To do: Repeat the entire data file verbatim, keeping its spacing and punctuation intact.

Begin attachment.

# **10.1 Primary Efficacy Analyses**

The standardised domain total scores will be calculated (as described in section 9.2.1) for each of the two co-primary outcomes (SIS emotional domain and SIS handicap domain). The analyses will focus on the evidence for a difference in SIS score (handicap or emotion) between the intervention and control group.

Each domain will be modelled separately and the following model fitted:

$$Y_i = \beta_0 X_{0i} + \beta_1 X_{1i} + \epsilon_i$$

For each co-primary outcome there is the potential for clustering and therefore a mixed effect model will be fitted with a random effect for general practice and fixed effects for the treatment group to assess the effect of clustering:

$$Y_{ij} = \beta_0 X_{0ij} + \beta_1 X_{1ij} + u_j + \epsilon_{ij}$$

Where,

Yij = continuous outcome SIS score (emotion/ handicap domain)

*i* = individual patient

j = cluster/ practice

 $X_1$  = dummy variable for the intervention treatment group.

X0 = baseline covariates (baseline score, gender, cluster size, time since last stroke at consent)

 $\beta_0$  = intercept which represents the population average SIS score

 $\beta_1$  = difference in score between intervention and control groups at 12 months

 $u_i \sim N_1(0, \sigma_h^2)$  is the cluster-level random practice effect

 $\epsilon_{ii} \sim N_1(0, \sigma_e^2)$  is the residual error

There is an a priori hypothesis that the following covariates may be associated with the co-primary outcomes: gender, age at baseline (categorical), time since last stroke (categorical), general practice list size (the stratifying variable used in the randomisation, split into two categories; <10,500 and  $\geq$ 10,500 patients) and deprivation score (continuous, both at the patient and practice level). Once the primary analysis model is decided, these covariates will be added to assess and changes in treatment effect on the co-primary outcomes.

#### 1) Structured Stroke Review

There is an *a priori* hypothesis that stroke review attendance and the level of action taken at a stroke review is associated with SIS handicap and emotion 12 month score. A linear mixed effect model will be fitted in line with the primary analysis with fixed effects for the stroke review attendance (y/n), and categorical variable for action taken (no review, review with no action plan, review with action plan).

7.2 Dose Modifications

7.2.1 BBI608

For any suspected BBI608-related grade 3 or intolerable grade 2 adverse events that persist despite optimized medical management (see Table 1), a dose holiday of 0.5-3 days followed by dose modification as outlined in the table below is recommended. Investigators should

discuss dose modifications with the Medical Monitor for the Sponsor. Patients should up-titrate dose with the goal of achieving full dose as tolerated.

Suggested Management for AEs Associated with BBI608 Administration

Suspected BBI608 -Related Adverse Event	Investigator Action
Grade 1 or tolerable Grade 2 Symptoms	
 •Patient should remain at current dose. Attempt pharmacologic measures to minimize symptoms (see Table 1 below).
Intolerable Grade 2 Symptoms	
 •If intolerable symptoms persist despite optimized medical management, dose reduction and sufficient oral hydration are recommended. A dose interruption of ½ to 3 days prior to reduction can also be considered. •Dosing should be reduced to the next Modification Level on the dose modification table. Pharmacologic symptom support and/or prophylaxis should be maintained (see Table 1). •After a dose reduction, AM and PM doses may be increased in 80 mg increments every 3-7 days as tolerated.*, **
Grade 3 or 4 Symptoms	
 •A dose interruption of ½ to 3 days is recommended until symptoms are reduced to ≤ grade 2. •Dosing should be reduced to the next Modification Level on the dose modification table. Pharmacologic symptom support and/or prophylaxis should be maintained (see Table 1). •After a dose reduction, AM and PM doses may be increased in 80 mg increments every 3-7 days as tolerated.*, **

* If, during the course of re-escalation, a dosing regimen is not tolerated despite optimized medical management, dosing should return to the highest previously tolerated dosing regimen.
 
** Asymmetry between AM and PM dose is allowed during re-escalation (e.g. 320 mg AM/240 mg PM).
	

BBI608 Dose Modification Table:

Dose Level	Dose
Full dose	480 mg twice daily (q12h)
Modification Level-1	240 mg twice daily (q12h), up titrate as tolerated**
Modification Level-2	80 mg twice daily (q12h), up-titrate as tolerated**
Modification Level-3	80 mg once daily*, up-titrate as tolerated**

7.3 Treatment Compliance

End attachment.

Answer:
# **10.1 Primary Efficacy Analyses**

The standardised domain total scores will be calculated (as described in section 9.2.1) for each of the two co-primary outcomes (SIS emotional domain and SIS handicap domain). The analyses will focus on the evidence for a difference in SIS score (handicap or emotion) between the intervention and control group.

Each domain will be modelled separately and the following model fitted:

$$Y_i = \beta_0 X_{0i} + \beta_1 X_{1i} + \epsilon_i$$

For each co-primary outcome there is the potential for clustering and therefore a mixed effect model will be fitted with a random effect for general practice and fixed effects for the treatment group to assess the effect of clustering:

$$Y_{ij} = \beta_0 X_{0ij} + \beta_1 X_{1ij} + u_j + \epsilon_{ij}$$

Where,

Yij = continuous outcome SIS score (emotion/ handicap domain)

*i* = individual patient

j = cluster/ practice

 $X_1$  = dummy variable for the intervention treatment group.

X0 = baseline covariates (baseline score, gender, cluster size, time since last stroke at consent)

 $\beta_0$  = intercept which represents the population average SIS score

 $\beta_1$  = difference in score between intervention and control groups at 12 months

 $u_i \sim N_1(0, \sigma_h^2)$  is the cluster-level random practice effect

 $\epsilon_{ii} \sim N_1(0, \sigma_e^2)$  is the residual error

There is an a priori hypothesis that the following covariates may be associated with the co-primary outcomes: gender, age at baseline (categorical), time since last stroke (categorical), general practice list size (the stratifying variable used in the randomisation, split into two categories; <10,500 and  $\geq$ 10,500 patients) and deprivation score (continuous, both at the patient and practice level). Once the primary analysis model is decided, these covariates will be added to assess and changes in treatment effect on the co-primary outcomes.

#### 1) Structured Stroke Review

There is an *a priori* hypothesis that stroke review attendance and the level of action taken at a stroke review is associated with SIS handicap and emotion 12 month score. A linear mixed effect model will be fitted in line with the primary analysis with fixed effects for the stroke review attendance (y/n), and categorical variable for action taken (no review, review with no action plan, review with action plan).

7.2 Dose Modifications

7.2.1 BBI608

For any suspected BBI608-related grade 3 or intolerable grade 2 adverse events that persist despite optimized medical management (see Table 1), a dose holiday of 0.5-3 days followed by dose modification as outlined in the table below is recommended. Investigators should

discuss dose modifications with the Medical Monitor for the Sponsor. Patients should up-titrate dose with the goal of achieving full dose as tolerated.

Suggested Management for AEs Associated with BBI608 Administration

Suspected BBI608 -Related Adverse Event	Investigator Action
Grade 1 or tolerable Grade 2 Symptoms	
 •Patient should remain at current dose. Attempt pharmacologic measures to minimize symptoms (see Table 1 below).
Intolerable Grade 2 Symptoms	
 •If intolerable symptoms persist despite optimized medical management, dose reduction and sufficient oral hydration are recommended. A dose interruption of ½ to 3 days prior to reduction can also be considered. •Dosing should be reduced to the next Modification Level on the dose modification table. Pharmacologic symptom support and/or prophylaxis should be maintained (see Table 1). •After a dose reduction, AM and PM doses may be increased in 80 mg increments every 3-7 days as tolerated.*, **
Grade 3 or 4 Symptoms	
 •A dose interruption of ½ to 3 days is recommended until symptoms are reduced to ≤ grade 2. •Dosing should be reduced to the next Modification Level on the dose modification table. Pharmacologic symptom support and/or prophylaxis should be maintained (see Table 1). •After a dose reduction, AM and PM doses may be increased in 80 mg increments every 3-7 days as tolerated.*, **

* If, during the course of re-escalation, a dosing regimen is not tolerated despite optimized medical management, dosing should return to the highest previously tolerated dosing regimen.
 
** Asymmetry between AM and PM dose is allowed during re-escalation (e.g. 320 mg AM/240 mg PM).
	

BBI608 Dose Modification Table:

Dose Level	Dose
Full dose	480 mg twice daily (q12h)
Modification Level-1	240 mg twice daily (q12h), up titrate as tolerated**
Modification Level-2	80 mg twice daily (q12h), up-titrate as tolerated**
Modification Level-3	80 mg once daily*, up-titrate as tolerated**

7.3 Treatment Compliance